“There is a beauty in the world, though it’s harsher than we expect it to be.” ~ Michael Cunningham, from The Hours
Thursday afternoon, mostly cloudy and warm, 76 degrees.
Dallas showed up a few hours ago with the horse trailer again. At least Corey was home this time. Dallas is determined to take my horse Napoleon over to his place to stud some mares that are in heat. He also wants to take Sassy to try to impregnate her. The last time he showed up to do this, I almost hit him over the head with a heavy object. The man is infuriating when he’s been drinking.
He’s out there ordering Corey around, doing the same thing that he did to me, telling Corey to be very quiet, even as he yells. Dallas is oblivious to the irony. Neither horse is cooperating, which I find oddly amusing, but I know that Corey must be frustrated.
Apparently, though, they’ve finally gotten Napoleon into the trailer but have given up on Sassy, who isn’t having anything to do with Dallas and his trailer; with any luck, Dallas will be departing soon. The banging and yelling have made the dogs and me nervous. I actually had plans to take the dogs for a walk, but I was definitely not going out there while all of that chaos was going on, only to be called into the fray, regardless of my plans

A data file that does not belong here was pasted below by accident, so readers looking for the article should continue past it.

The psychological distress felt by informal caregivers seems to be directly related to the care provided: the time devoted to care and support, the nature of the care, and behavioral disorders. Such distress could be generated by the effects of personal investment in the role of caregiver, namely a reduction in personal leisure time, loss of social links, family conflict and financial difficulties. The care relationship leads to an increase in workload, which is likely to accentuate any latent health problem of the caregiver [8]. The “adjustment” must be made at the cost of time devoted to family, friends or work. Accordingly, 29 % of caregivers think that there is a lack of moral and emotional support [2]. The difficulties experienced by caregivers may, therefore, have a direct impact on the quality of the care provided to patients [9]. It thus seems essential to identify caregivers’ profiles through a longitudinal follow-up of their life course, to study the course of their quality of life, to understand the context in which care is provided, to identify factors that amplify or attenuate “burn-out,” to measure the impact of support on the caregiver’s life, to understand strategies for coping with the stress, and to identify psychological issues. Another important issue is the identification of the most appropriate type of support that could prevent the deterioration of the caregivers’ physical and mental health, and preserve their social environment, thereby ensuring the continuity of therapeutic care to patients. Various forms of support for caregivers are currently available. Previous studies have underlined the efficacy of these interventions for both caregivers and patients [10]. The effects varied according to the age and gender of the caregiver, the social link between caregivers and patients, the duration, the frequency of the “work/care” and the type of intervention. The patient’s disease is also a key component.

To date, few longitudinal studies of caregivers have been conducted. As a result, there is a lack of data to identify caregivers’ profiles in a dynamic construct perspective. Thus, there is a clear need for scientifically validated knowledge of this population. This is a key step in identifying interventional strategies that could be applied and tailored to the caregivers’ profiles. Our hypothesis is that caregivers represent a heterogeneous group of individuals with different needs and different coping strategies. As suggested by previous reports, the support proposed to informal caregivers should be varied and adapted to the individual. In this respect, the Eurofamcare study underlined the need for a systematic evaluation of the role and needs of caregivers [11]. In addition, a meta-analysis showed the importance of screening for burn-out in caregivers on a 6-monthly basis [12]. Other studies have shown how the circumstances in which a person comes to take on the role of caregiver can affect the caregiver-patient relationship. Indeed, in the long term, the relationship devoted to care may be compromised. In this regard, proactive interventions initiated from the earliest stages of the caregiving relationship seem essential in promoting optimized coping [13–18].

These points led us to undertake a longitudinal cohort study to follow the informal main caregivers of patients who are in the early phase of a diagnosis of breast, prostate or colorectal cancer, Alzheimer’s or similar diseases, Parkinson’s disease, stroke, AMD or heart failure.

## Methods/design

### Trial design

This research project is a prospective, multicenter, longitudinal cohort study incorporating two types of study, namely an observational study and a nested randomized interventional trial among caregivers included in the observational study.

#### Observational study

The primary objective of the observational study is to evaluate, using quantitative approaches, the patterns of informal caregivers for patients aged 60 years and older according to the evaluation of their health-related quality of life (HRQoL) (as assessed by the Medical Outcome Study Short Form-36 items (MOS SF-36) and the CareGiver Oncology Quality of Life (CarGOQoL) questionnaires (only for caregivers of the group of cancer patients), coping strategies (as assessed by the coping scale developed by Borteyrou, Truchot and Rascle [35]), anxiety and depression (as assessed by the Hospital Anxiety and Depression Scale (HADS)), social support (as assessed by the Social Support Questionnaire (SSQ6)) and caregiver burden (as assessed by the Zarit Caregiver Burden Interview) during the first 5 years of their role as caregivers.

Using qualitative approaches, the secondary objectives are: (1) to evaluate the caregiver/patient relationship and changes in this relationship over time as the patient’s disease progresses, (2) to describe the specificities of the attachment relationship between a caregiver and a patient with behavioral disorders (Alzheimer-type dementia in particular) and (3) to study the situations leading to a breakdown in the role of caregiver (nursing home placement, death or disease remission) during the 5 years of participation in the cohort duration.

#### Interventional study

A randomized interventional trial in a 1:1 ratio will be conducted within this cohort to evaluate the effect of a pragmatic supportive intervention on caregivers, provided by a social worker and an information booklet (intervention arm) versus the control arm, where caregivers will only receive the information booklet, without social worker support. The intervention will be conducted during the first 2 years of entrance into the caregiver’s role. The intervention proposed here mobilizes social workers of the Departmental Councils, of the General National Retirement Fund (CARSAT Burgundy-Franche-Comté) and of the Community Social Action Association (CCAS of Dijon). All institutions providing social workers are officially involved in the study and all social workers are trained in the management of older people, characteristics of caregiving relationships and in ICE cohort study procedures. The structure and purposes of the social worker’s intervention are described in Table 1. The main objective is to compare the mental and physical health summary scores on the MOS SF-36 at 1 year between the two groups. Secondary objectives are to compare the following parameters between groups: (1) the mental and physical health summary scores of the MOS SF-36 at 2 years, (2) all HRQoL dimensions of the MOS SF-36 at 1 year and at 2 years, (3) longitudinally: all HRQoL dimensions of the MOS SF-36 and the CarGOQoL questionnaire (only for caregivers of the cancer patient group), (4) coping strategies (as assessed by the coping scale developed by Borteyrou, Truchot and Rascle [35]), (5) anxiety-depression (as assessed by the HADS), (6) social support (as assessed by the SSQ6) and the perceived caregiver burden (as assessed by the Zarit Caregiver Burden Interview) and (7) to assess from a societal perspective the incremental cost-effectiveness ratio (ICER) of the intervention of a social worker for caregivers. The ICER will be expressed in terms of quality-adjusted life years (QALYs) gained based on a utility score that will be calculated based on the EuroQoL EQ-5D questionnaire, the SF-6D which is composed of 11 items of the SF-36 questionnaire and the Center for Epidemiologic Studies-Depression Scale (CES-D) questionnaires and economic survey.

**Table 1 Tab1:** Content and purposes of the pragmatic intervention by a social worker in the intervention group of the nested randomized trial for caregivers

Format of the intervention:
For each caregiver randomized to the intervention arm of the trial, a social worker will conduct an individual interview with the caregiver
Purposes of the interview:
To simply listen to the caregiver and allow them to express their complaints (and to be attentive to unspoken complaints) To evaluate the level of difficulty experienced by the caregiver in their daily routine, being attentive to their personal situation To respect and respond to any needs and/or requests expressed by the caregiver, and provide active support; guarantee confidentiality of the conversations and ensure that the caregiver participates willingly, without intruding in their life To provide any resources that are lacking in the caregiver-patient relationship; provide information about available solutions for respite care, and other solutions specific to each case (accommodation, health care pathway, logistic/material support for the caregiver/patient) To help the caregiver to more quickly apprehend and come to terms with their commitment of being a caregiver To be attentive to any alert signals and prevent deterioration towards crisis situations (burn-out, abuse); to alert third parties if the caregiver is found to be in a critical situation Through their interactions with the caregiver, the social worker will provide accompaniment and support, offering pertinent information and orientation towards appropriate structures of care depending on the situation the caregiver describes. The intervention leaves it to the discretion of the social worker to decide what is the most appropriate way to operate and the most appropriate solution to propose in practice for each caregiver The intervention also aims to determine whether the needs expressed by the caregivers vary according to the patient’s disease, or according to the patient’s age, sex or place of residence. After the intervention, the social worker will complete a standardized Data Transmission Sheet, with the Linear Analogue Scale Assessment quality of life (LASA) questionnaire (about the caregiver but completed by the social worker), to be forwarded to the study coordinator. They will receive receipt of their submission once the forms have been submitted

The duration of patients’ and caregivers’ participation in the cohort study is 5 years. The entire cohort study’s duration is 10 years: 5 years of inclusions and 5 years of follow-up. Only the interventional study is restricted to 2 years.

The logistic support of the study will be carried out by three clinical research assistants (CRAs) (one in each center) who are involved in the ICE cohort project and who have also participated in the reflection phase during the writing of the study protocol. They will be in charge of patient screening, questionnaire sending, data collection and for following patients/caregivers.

Neither my nerves nor my patience could have taken it. With any luck, I still might be able to get a walk in. We’ll just have to see, I suppose, but of course, I’m writing now, so it’s doubtful that I’ll actually make it outside. (I really need to manage my time better, or perhaps, it’s my mind. Who knows . . .)
“Still, there are times i am bewildered by each mile I have traveled, each meal I have eaten, each person I have known, each room in which I have slept. As ordinary as it all appears, there are times when it is beyond my imagination.” ~ Jhumpa Lahiri, from “The Third and Final Continent”
Just a week ago Corey and I were talking about how everything in Norfolk would already be in bloom, but everything around here was still bare, and then suddenly, we woke up, and there was green grass, and blossoms on some trees, and bulbs coming up everywhere. It’s finally spring on the ridge.